Only 11 years after FIFA’s foundation, President Woolfall was already able to look back on a number of successes. In his opening speech, he noted that FIFA had been of great assistance to the game and provided an excellent means of fostering understanding between the individual associations, thus ensuring uniformity of action.

Woolfall also expressed regret at the passing of King Edward VII, who had been a great sportsman, a lover of the game, and the patron of The FA. The focus of the Congress itself was on worldwide expansion and the strengthening of world football’s ever-growing governing body. The following decisions were taken:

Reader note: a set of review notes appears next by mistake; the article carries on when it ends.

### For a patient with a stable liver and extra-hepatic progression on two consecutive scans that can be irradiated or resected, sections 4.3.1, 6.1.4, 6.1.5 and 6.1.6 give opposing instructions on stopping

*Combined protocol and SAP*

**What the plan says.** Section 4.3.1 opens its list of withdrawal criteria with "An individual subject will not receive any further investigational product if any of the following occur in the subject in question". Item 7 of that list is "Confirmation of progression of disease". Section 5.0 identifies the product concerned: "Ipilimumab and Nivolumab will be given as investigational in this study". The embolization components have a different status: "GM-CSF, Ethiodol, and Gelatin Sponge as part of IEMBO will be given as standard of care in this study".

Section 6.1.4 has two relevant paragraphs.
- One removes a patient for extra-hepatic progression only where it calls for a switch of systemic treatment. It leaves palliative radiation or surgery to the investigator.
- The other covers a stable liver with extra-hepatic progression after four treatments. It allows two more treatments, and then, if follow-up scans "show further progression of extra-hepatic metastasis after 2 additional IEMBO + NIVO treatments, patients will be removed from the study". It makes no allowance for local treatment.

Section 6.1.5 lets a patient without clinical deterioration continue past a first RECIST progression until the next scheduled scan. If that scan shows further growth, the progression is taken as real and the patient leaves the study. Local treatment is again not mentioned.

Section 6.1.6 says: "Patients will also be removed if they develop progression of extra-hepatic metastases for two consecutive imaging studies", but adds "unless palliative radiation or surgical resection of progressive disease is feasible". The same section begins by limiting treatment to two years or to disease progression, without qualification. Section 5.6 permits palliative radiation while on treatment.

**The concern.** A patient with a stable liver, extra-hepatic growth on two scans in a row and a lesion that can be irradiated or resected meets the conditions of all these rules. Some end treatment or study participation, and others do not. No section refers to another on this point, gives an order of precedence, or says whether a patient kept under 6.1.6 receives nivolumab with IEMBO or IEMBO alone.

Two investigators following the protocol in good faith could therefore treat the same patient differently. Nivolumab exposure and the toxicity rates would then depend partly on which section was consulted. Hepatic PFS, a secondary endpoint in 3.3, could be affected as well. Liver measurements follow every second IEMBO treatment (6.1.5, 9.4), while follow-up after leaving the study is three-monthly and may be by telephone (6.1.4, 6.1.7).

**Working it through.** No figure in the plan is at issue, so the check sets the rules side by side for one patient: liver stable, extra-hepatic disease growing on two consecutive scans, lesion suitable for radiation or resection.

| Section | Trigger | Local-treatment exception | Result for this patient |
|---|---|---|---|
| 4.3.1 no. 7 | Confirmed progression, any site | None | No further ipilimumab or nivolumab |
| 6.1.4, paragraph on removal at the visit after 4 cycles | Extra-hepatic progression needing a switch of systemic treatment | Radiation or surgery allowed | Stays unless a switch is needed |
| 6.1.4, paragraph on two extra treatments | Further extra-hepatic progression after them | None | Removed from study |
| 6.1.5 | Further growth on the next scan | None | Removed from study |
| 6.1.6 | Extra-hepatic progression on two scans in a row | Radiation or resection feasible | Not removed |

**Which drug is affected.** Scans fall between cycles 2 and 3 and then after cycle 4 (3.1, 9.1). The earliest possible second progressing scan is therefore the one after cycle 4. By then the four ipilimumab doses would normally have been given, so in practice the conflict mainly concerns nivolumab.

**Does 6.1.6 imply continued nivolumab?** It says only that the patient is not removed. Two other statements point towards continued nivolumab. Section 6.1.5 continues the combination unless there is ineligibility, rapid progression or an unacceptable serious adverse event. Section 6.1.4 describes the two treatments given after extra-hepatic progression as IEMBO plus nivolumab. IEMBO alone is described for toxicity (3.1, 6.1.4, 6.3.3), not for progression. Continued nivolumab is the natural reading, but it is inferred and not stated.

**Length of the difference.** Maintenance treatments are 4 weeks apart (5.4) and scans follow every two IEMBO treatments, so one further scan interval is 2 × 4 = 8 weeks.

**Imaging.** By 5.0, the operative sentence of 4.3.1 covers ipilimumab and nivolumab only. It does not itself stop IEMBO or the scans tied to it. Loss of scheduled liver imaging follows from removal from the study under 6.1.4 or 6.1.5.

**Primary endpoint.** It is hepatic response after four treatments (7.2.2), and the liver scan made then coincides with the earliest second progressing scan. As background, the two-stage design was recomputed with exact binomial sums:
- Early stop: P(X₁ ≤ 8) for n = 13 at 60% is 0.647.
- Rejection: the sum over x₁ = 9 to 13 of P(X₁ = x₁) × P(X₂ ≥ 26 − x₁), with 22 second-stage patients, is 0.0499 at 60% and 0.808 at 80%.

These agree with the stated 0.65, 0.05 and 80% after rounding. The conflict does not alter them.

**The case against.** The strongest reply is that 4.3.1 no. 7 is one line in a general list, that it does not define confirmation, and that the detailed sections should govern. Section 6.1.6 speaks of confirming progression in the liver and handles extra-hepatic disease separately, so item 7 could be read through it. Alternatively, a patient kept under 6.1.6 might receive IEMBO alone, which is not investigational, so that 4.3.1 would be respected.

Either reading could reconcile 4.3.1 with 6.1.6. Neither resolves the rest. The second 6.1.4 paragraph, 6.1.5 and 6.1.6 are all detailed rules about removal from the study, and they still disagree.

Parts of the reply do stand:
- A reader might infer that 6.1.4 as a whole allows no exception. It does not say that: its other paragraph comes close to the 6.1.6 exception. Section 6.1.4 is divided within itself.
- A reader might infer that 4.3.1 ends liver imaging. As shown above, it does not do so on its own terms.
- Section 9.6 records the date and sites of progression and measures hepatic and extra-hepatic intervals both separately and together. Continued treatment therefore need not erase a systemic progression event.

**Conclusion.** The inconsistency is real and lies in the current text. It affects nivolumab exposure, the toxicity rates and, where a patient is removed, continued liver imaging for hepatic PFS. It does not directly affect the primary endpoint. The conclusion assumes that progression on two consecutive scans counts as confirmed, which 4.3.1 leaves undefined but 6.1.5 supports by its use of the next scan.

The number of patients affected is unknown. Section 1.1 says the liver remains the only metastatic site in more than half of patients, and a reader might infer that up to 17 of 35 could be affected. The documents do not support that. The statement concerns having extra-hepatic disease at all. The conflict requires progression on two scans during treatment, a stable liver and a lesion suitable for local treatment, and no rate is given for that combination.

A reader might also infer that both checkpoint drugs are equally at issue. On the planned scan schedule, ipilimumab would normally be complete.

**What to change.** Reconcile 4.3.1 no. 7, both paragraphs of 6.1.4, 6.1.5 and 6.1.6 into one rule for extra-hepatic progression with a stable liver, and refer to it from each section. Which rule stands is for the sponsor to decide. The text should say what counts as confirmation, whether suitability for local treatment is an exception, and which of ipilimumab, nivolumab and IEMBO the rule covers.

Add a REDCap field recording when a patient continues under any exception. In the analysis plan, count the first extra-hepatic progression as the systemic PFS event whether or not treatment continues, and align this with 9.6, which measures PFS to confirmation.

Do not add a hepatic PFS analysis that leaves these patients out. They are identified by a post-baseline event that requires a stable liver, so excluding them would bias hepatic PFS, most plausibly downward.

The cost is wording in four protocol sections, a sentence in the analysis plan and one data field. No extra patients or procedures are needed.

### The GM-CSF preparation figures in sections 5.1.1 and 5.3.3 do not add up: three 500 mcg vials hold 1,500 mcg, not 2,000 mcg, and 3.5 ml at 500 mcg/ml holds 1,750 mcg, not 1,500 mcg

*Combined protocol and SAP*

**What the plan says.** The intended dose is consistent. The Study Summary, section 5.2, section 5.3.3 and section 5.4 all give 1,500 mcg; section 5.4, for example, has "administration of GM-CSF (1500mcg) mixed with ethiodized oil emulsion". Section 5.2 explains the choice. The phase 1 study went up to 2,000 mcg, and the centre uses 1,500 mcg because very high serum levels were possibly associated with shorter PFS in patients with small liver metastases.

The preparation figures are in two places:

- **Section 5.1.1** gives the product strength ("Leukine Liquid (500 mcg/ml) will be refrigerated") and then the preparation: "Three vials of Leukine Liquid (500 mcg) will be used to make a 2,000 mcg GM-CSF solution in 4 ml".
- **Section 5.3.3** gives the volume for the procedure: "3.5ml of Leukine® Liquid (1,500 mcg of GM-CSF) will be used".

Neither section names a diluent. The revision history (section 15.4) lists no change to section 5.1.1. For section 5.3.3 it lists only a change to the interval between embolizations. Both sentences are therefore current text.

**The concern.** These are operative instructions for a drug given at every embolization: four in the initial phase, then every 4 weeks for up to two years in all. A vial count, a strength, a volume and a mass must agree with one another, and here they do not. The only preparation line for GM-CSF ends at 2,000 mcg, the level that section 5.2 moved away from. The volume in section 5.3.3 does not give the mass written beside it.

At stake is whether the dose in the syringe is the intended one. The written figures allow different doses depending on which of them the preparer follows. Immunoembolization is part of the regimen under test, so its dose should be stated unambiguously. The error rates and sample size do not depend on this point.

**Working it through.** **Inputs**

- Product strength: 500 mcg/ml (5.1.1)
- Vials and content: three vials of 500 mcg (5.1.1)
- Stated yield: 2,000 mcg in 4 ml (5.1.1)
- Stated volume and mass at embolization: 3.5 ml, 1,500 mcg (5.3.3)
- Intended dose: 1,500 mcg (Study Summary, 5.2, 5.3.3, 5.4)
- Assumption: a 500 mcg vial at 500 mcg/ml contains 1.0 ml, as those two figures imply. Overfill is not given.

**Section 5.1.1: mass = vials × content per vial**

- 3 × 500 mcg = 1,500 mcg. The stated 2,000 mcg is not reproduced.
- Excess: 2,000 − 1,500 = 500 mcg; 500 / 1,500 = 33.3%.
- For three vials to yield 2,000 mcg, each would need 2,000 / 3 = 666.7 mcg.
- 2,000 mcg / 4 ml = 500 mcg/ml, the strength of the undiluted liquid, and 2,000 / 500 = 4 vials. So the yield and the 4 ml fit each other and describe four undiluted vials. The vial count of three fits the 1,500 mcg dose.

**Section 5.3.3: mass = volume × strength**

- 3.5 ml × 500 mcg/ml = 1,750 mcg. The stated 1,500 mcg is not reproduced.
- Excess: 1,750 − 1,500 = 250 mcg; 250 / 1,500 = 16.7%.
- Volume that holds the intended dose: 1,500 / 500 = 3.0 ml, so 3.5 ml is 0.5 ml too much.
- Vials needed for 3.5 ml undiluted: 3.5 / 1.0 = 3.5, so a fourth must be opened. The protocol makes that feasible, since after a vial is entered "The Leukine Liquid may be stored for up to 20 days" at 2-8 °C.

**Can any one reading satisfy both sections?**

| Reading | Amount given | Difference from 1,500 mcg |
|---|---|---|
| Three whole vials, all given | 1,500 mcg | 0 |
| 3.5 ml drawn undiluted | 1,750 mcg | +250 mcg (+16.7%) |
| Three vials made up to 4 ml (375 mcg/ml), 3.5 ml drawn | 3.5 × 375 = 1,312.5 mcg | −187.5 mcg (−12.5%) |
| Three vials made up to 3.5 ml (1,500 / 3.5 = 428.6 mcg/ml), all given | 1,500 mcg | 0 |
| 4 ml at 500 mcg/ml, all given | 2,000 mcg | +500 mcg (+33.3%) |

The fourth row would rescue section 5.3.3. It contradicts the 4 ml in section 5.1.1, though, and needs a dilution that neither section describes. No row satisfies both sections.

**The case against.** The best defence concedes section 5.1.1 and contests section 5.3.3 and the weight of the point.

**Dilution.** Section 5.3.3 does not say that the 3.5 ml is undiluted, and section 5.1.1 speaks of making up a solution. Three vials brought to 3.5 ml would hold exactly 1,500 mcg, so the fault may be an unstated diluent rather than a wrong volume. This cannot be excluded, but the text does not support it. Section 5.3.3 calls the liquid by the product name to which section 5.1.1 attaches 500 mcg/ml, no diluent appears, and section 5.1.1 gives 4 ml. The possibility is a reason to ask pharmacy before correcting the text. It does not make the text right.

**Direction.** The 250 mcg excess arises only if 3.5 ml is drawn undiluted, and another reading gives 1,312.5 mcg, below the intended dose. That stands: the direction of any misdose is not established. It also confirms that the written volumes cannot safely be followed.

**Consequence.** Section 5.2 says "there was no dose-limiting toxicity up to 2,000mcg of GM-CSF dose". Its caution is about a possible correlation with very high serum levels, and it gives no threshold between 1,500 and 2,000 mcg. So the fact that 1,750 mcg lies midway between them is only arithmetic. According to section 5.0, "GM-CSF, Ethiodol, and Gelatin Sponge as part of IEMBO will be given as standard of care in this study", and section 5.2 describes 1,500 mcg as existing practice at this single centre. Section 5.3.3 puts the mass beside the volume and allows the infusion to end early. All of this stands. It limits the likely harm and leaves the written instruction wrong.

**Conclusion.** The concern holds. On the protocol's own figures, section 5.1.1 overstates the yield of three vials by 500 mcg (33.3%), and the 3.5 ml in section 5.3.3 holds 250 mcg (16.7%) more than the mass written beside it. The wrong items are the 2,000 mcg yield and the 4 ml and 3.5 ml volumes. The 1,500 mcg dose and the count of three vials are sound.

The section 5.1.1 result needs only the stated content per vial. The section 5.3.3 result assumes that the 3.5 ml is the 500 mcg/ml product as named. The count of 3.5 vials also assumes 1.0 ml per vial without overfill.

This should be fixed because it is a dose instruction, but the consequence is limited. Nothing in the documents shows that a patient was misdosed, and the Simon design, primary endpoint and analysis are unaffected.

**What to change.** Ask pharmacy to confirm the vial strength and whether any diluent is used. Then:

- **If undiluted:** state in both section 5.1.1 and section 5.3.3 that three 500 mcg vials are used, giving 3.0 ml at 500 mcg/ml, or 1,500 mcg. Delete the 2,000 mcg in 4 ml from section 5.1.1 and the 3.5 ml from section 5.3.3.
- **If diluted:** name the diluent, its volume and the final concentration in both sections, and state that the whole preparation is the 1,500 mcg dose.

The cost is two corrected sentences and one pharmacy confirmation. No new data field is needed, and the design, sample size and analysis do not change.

• South Africa was admitted as the first non-European member of FIFA. Following a suspension during the apartheid regime, South Africa was re-admitted in 1992 (see the chapter “Football in South Africa”).

• FIFA decided that only one association should be recognised as football’s governing body in each country. Thus, the member associations were awarded the exclusive right to govern football in their countries.

• The delegates explicitly expressed the wish that as well as England, the other three United Kingdom associations – Wales, Scotland and Northern Ireland – should also affiliate themselves to FIFA.